Tourism VAT in the UK
Although seemingly negative for the industry, the move by the Chancellor has also served to re-awaken and give furtherance towards one of its long-standing goals.
In an attempt to mitigate the detrimental consequences of the Chancellor’s plans, representatives from the industry have again urged for the Government to lower the rate of VAT levied on tourism, bringing the UK into line with what is already in place across Europe. In fact, of the 28 Member States of the EU, the UK is at present one of only two which levels the full rate of VAT across the industry. The remaining 26 have, to varying degrees, lowered their rates of tax on hotel accommodation, restaurant meals and admissions to cultural services.
The Cut Tourism VAT lobby group is campaigning for the UK to reduce its VAT rate on tourist accommodation and attractions from 20% down to 5% (the average in the EU is somewhere around 10%). The group acknowledges the likelihood that the move would result in reduced tax revenues for the Treasury, but only temporarily, as it is further anticipated that in the longer term, a correlating escalation in the level of consumer spending on travel and tourism will actually serve to increase tax revenues, to the tune of an extra £3.9bn over 10 years. In addition, the supposed greater level of spending in tourism and the wider economy would produce estimated gross domestic product (GDP) gains of up to £4bn annually, not to mention an anticipated 123,000 new jobs.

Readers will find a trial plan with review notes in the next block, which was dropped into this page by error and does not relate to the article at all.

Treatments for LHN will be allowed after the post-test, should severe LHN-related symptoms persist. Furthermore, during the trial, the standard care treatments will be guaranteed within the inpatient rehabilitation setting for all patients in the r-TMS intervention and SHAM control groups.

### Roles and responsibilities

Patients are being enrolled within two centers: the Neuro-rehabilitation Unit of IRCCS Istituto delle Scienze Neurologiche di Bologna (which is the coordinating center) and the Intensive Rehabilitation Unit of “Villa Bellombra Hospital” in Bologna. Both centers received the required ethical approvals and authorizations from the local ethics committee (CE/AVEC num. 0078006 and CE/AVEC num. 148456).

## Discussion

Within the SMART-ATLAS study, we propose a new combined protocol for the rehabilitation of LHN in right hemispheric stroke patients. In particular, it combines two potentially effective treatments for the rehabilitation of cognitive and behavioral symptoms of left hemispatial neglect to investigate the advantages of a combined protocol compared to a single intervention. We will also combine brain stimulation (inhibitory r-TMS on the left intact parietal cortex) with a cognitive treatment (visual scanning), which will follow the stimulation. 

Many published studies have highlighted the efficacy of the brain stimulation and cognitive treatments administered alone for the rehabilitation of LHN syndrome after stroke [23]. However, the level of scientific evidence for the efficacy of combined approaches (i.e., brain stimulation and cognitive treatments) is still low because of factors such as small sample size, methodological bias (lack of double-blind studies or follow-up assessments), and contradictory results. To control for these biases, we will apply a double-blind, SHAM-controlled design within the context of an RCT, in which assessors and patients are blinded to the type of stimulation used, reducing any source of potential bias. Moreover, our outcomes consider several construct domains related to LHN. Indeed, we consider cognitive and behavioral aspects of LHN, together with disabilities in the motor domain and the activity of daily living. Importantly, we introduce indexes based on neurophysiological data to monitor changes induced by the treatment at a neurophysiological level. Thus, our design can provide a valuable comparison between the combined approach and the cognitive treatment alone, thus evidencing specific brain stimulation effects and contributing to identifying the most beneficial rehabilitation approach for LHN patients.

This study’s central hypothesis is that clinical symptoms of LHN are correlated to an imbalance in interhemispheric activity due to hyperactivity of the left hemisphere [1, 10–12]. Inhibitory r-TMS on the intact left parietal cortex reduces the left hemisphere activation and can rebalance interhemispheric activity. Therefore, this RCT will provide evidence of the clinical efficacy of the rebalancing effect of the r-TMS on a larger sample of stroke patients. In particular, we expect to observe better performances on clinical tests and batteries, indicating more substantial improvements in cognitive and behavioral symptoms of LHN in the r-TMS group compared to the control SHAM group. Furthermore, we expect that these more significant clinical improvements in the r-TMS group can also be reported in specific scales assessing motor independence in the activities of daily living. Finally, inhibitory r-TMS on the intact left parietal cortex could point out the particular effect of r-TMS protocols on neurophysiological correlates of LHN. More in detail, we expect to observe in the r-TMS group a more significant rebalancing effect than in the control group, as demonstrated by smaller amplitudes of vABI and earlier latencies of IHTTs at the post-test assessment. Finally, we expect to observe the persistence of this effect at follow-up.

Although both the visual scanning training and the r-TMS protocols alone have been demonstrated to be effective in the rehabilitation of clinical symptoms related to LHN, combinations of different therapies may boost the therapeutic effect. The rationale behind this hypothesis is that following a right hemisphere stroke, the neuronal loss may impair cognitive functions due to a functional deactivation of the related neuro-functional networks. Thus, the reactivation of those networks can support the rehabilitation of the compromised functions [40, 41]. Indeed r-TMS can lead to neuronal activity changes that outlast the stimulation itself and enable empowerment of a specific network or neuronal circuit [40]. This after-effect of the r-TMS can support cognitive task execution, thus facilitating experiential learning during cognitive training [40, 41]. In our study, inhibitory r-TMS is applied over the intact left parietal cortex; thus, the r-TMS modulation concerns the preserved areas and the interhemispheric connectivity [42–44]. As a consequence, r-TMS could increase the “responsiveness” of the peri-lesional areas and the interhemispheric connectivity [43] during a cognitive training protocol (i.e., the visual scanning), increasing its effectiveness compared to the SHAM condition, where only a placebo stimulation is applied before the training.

Tourism in the UK represents the fourth-largest service industry in the country, and is responsible for employing an estimated 3.1 million people, or 9.6% of the workforce (both directly and indirectly). In addition, it contributes around 9% of the UK’s entire GDP — the equivalent of £127bn in 2013 — and from an export point of view the value of travel expenditure by foreign visitors to the UK totalled £24bn in 2013, representing 12.4% of UK service industry exports and 4.7% of total UK exports.
Therefore, bearing in mind the tourism industry’s vital economic contribution to the country, governmental initiatives such as the new National Living Wage — which is anticipated to damage the industry — are a worrying potential sign of things to come, particularly given the propensity of the industry to offer disproportionately high levels of employment to lower-skilled, lower-paid and temporary staff, which makes it inevitable that a number of enterprises engaged in the industry will need to alter their business models in order to mitigate the impact.
However, even if only one benefit is to arise from the move, it is that the Government will find it increasingly difficult going forward to ignore what is now steadily becoming a more legitimate campaign from the tourism industry to finally lower its rate of VAT.
Tom joined Key Note in January 2014 and works as a Senior Writer & Analyst, specialising in the travel, transport & motor goods sectors.